More than this, though, a quasi-cloistered life affords us the opportunity to watch for the small, simple joys all around us. The big, obvious gifts of family and friend time being harder to come by, we are forced to look for the less obvious connections in life – our connection to our surrounding environment, to our neighborhood ecosystem, to the birds that remain through the winter, to the snow that accumulates and resists easy melting until Spring, to the sounds of music that are easily accessible, to the activity of laughter that momentarily provide us the height of happiness, to the small snippet of days when a winter walk is doable. Latching unto these simple joys is the spiritual practice for us through this Covid-limited Winter.

A conjoining spiritual practice to discovering small, simple joys all around us is the practice of memorializing them. What does this mean? One great and easy example is keeping a journal specifically meant for the “counting your blessings and naming them one by one.” Maybe get one of those old-school composition books that you used to use in your old school. They are like a buck or two at CVS. In fact, that is my simple joy of the day – these inexpensive composition books, which I’ve used and filled-up for years and years. What a gift they’ve been to me!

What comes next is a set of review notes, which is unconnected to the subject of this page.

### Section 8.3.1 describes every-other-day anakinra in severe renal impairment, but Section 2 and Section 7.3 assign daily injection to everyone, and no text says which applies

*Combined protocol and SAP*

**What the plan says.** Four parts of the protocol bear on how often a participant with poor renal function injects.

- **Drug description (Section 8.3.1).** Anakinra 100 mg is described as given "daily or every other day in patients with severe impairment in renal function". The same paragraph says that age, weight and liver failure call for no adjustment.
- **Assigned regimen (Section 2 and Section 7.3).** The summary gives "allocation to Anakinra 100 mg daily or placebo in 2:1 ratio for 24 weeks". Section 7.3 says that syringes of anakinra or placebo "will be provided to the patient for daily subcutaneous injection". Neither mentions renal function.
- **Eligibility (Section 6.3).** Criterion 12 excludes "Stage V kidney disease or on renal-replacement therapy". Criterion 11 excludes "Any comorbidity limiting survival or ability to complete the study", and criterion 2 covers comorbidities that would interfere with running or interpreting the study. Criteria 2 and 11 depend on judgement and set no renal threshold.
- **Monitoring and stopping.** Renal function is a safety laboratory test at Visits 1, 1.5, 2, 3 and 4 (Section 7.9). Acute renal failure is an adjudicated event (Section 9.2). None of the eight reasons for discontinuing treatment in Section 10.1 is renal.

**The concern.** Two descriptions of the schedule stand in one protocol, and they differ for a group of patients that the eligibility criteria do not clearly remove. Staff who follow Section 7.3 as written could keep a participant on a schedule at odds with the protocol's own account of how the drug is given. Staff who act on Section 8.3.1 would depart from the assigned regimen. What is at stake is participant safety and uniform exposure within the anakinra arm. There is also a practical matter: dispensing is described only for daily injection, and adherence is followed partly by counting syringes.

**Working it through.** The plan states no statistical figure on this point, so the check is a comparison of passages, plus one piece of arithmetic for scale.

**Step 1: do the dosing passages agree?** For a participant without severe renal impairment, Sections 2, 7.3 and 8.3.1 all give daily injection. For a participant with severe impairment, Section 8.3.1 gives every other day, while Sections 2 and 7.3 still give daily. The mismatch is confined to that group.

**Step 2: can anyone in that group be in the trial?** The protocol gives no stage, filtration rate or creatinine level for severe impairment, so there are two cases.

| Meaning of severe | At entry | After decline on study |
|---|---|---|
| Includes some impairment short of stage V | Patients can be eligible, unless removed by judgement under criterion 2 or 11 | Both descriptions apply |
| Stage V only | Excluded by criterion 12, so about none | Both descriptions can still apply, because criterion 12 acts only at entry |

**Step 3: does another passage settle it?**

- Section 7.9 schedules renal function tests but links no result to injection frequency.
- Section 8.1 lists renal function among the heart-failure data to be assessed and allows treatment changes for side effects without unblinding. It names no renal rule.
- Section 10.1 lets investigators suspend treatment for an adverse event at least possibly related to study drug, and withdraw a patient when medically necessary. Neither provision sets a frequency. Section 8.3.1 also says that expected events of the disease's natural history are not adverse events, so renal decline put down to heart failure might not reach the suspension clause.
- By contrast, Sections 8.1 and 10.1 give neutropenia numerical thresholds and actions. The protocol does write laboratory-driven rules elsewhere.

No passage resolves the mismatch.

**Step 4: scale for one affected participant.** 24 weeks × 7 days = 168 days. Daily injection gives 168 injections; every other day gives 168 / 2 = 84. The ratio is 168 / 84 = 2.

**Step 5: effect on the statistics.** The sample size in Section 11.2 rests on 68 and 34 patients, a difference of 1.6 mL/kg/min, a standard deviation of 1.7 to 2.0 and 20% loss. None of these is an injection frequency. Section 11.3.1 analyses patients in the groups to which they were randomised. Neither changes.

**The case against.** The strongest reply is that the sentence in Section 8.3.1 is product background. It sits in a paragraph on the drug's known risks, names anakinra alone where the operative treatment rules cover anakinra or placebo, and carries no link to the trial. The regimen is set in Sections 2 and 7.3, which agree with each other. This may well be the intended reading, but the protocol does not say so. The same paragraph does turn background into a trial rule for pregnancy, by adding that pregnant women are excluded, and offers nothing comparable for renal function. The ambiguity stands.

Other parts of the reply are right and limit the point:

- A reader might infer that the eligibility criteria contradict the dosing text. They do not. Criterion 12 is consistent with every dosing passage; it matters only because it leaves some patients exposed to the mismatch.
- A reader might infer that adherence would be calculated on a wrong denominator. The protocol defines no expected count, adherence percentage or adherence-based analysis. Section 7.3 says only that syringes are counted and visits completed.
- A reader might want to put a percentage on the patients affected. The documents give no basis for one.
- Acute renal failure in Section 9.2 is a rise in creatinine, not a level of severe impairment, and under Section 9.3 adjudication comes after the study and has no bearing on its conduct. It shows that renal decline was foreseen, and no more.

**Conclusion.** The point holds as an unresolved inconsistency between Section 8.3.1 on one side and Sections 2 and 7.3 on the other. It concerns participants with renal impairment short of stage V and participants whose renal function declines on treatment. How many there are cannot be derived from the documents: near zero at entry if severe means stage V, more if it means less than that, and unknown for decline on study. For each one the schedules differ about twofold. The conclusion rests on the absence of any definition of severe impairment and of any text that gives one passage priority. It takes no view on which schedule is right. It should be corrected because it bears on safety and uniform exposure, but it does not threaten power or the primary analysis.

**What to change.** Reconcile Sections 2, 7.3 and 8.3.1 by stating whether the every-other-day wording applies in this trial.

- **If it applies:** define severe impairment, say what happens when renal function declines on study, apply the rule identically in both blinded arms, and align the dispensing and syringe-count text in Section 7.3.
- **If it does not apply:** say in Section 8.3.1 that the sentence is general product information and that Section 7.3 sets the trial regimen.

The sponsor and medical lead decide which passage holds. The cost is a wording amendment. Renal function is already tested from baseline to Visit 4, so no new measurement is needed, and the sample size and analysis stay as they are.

So, Friends, as we enter the deep and dark days of Winter, may we resist the world’s way of merely wading through it all. May we both wade through and rise above it all, always looking up and meeting God in the Middle.


Rev. Don

Update regarding In-Person Worship

Dear Friends: